When we started our family, I was prepared to have all boys. Even planning on it. I'd kinda started thinking that way when I used to babysit, and I loved spending time with a family of three boys. Then I married Craig, a man with two brothers- and no sisters. Our firstborn was a boy. When we went through the brief but emotional season of trying for our second child, which took about eight months longer than we'd expected, we were sad thinking that our chance to have two boys close in age, and thus relationship, was slipping by.
When we found out, many pregnancy tests later, that number two was cooking, the ultrasound could not come fast enough. We held hands waiting to see our son floating on the inky screen. So it felt like a bit of a shock to hear the technician's voice pronounce that our little one was... a girl. And not in the "we can't for sure see any man parts, so it's a good chance it's a girl" way; it was more of a "look- she's a girl, all right." And I am a little embarrassed to admit that I mourned a little- I had to say goodbye to the little brother so that I could welcome the little sister.
Because I never had a sister, I had plenty of experience being a girl, but not much relating to a little girl. And of course all my parenting at that point had been with my boy. I'd bought into all the worry about boys being easy, and girls being difficult, emotionally speaking. So this felt like new territory, and in many ways the learning curve was steep.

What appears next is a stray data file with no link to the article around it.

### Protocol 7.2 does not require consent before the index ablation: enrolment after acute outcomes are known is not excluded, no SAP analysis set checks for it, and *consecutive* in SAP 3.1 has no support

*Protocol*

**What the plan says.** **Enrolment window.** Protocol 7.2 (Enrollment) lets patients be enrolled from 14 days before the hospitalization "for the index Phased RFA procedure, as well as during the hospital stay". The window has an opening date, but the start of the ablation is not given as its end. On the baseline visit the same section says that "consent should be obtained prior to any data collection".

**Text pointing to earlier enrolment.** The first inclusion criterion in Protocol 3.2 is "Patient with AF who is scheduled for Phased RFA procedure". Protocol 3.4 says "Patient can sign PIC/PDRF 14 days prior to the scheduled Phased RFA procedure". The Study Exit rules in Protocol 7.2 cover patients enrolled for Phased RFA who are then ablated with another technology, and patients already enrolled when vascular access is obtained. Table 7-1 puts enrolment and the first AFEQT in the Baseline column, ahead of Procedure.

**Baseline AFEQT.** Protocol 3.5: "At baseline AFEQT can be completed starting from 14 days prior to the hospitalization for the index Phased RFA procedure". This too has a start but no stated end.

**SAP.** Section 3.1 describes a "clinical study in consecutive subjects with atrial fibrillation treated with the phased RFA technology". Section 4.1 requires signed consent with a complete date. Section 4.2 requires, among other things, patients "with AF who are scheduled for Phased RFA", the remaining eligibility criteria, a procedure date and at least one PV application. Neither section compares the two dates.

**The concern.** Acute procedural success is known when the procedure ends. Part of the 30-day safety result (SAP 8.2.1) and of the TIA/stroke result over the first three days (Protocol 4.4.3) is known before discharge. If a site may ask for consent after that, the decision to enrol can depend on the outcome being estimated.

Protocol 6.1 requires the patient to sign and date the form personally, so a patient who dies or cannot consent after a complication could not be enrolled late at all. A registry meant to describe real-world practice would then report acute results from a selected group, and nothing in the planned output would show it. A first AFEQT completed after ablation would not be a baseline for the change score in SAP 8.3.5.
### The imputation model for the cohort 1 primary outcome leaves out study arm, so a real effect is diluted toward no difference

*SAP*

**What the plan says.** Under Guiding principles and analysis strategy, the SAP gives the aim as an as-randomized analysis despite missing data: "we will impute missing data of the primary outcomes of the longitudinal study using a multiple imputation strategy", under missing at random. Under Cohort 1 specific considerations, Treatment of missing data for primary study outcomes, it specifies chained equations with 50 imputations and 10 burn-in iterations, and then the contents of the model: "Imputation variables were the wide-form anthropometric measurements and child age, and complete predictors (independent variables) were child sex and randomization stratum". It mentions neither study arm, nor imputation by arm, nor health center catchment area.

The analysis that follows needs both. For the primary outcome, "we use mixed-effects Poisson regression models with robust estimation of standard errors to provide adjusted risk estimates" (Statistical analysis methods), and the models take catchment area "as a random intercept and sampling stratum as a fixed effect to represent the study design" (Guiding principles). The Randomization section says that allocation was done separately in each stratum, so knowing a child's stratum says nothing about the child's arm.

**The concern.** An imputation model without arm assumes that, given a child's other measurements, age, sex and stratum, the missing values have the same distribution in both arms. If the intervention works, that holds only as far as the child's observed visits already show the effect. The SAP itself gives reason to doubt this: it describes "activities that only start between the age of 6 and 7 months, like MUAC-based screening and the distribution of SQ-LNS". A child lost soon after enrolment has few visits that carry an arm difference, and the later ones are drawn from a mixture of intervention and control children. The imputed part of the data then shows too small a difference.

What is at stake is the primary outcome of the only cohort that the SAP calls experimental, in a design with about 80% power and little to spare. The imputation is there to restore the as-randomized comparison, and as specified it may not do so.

My little girl has big feelings. Like, BIG FEELINGS. She is so sweet and shy around others, that people who have not been the caretaker of a little girl recently do not believe me that she is capable of crazy tantrums. I cannot bear to tell you details, lest you, dear reader, go from nodding sympathetically to carefully and quickly clicking away in fear. Suffice it to say, girl has some lungs and the ability to flail on the floor.
The flip side to all the terrifying drama is, of course, the beautiful side of those feelings and drama. She is so intuitive and has such a high emotional IQ, she brings a little healing to this too-long-surrounded-by-testosterone heart. And girl loves to treat life like a musical- breaking out into narrative song at any moment. It drives her older brother nuts. The back seat of our minivan is often full of high-pitched, wandering tunes, punctuated with the fierce brotherly refrain, "STOP SINGING!"
This week was a high point for me in mothering my little girl. We went, just the two of us, to her first movie in the movie theater. It was Disney's "Frozen," and it was perfection. I tried to get a picture of her face lit up by the screen as she bobbed her head to the music, but the light was too dim for iphone captures. Halfway through the movie she climbed onto my lap and we snuggled until it was over. The next morning we put on the Disney Pandora station and sang along to musical after musical. I got a vision of she and I going to Wicked together in years to come, and the ballet, and... all the other things my man's man of a husband either won't do, or suffers through, for me. My love of musical theater- born on a kindergarten age trip to see "Annie" on broadway- can still be not just enjoyed but shared with someone I love. And isn't that the best enjoyment of something- in the sharing?
So here's to God's plans- He knew I needed a girl when I didn't. And what a girl I got! Now excuse me while I pretend to be Cinderella whilst cleaning the house.